New challenges at Almedalen
Just like last year, LiU Vice-Chancellor Helen Dannetun welcomes all to the university’s seminars, where researchers will shed light on the challenges facing the welfare state. The agenda includes addiction, segregation, healthcare and fossil-free fuels.
Last year’s Almedalen Week attracted large crowds to LiU’s tent in the garden of the Clarion Hotel Wisby. Topics included the school system, migration and elderly care. This year the discussion shifts to four new social challenges.
”We say that innovation is our only tradition, and since we have worked closely with the surrounding community ever since our founding in 1975. For us it’s a natural step to explore the challenges facing our welfare,” says LiU Vice-Chancellor Helen Dannetun.
Professor Markus Heilig, who recently returned home from the United States to build up a centre for neuroresearch at LiU, will take us to the frontlines of addiction research, and what happens in our brains when we can’t resist the craving for drugs.
Peter Hedström, professor and director of the Institute for Analytical Sociology (IAS) at Campus Norrköping, will discuss how computers can help us understand the mechanisms behind segregation and xenophobia.
Researchers from the HELIX VINN Excellence Centre, Malin Tillmar, Elisabeth Sundin, Birgitta Sköld and Lena Högberg, will explore the latest research on healthcare as a business. Deregulation was supposed to foster innovation and female entrepreneurship, but this didn’t eventuate, according to the researchers.
The afternoon will be rounded off with a viewing of the film on LiU’s Creation Story, and a circular medley where Mats Eklund, professor of Environmental Technology and Management and Martin Karlsson, researcher in molecular biotechnology, along with a number of regional companies, will show how producers of alternative fuels such as rapeseed, ethanol, biogas and electricity can benefit from each other in order to advance the shift to fossil-free vehicle fleets.
The programme continues into the evening with the traditional alumni gathering.
- LiU in Almedalen, programme (in Swedish)
The United Nations’ climate change negotiations are sometimes criticised for inefficiency and meagre results. But there are no obvious alternatives, according to two researchers from LiU in a study published in Nature Climate Change.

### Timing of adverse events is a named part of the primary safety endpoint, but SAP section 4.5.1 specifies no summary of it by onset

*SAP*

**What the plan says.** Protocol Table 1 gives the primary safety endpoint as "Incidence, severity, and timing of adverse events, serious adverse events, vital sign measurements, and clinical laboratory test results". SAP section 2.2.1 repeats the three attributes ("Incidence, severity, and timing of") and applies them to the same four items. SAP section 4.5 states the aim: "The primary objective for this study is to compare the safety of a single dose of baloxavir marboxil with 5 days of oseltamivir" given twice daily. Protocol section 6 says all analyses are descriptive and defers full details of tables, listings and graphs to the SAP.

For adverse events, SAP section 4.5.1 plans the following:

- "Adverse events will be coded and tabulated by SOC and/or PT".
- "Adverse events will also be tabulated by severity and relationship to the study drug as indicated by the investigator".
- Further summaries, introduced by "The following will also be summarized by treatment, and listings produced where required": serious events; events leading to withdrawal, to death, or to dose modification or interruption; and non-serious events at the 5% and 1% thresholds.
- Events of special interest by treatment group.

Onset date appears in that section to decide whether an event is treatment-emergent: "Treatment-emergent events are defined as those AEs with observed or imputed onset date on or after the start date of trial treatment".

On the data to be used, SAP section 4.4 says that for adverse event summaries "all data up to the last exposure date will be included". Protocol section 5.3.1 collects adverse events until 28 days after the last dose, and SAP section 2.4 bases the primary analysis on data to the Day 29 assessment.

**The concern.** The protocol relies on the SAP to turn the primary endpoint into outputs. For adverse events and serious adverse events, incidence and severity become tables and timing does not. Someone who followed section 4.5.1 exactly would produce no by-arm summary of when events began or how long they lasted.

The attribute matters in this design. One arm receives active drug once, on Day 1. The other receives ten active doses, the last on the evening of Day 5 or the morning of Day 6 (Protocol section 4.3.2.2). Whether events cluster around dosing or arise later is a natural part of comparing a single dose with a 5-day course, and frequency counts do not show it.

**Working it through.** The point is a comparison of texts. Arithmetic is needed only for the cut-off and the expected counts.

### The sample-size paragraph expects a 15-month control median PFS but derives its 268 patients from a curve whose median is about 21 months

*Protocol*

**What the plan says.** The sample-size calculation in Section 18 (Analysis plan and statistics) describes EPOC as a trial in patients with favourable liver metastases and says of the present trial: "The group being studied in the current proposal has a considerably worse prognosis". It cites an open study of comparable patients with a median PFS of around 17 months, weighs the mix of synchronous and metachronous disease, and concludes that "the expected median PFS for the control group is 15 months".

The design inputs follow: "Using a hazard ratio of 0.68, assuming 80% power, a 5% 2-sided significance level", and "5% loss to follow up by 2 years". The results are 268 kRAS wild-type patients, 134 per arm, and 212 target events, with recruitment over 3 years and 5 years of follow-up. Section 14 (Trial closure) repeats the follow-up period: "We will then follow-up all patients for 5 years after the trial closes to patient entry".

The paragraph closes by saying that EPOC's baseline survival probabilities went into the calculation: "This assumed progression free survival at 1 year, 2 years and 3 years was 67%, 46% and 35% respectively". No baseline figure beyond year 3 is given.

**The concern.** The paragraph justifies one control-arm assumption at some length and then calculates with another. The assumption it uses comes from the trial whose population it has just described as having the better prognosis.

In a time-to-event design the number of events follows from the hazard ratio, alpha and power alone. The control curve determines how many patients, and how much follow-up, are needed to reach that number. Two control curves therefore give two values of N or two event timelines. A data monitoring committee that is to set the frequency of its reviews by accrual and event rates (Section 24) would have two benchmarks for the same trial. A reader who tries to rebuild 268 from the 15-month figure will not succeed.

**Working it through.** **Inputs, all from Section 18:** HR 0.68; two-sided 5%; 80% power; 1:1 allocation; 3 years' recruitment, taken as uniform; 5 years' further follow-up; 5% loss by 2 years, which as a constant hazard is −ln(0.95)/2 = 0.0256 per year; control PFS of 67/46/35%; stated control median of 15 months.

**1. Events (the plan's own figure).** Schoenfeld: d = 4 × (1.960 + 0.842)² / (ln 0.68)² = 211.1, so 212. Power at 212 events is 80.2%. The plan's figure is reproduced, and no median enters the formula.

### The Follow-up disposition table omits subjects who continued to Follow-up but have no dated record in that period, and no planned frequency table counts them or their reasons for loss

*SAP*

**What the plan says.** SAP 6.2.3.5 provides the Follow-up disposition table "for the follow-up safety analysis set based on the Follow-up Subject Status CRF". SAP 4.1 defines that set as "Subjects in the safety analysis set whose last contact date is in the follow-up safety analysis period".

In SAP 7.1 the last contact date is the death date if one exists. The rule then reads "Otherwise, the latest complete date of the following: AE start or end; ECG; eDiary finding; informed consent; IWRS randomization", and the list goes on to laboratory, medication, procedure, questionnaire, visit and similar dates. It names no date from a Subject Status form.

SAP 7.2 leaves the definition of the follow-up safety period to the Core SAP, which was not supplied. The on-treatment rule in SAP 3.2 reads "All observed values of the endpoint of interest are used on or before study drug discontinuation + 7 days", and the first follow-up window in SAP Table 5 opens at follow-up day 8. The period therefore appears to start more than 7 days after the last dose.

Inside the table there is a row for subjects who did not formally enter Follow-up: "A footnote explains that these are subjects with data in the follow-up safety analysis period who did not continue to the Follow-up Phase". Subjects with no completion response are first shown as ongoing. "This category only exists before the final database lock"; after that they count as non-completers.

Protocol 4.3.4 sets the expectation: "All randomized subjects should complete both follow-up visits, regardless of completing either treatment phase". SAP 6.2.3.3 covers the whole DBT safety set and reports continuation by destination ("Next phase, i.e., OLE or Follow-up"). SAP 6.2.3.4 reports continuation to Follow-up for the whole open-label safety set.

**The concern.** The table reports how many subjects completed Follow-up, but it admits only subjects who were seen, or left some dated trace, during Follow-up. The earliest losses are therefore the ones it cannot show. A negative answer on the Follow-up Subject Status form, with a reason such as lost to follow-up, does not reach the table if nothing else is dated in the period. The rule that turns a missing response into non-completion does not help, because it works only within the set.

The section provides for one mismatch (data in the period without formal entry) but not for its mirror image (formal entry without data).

Many people wanted to congratulate the graduates from LiU’s international master’s programmes at this year’s Farewell Ceremony.
Next week, LiU welcomes 38 people from the education sector in Armenia. They are here to learn to write a National Qualification Framework adapted to the Bologna Process.
If you are in London this summer take the opportunity to pop into the Science Museum where the printed biosensor, developed in collaboration between LiU Professor Anthony Turner and Acreo Swedish ICT, will be on show.
On 14-17 June expertise in hearing research will gather in Linköping for a conference on the importance of the brain when it comes to hearing.
Research into white LEDs made from silicon carbide is gaining fresh impetus. It was the Technical University of Denmark (DTU) who acquired funding for the initiative that they are running in collaboration with LiU researcher Mikael Syväjärvi and others.
Over a hundred mathematicians from around the world will meet in Linköping next week for a conference: ”We’re delighted to be able to host a major international conference,” says Anders Björn from the organising committee.
Student satisfaction at Linköping University as a whole continues to increase slightly. 84% of the respondents of the Student Questionnaire say that they are satisfied or very satisfied. But they would like to see a better physical environment on campus.
The Knut and Alice Wallenberg Foundation, various universities and companies will invest SEK 1.8 billion over an 11-year period on research and development of autonomous systems.
Professor Jill Trewhella, structural biologist from the University of Sydney, will further strengthen LiU’s strong research profile over the coming year. This Thursday she gives a public lecture.
Today, Thursday, saw the signing of the first agreement on a new joint postgraduate programme between LiU and Nanyang Technological University, NTU, in Singapore.
Insomnia is not only a symptom of another illness, but often actually a problem in itself that is important to treat.
Lesbian families in Sweden today live settled family lives, with legislation that has strengthened their position in recent years. But a new thesis shows how they still encounter prejudice in dealing with things like healthcare and social services.
For young people not doing well in life, the likelihood is great that the internet becomes an area for sexual contacts. For some, that knowledge leads them to start selling sex.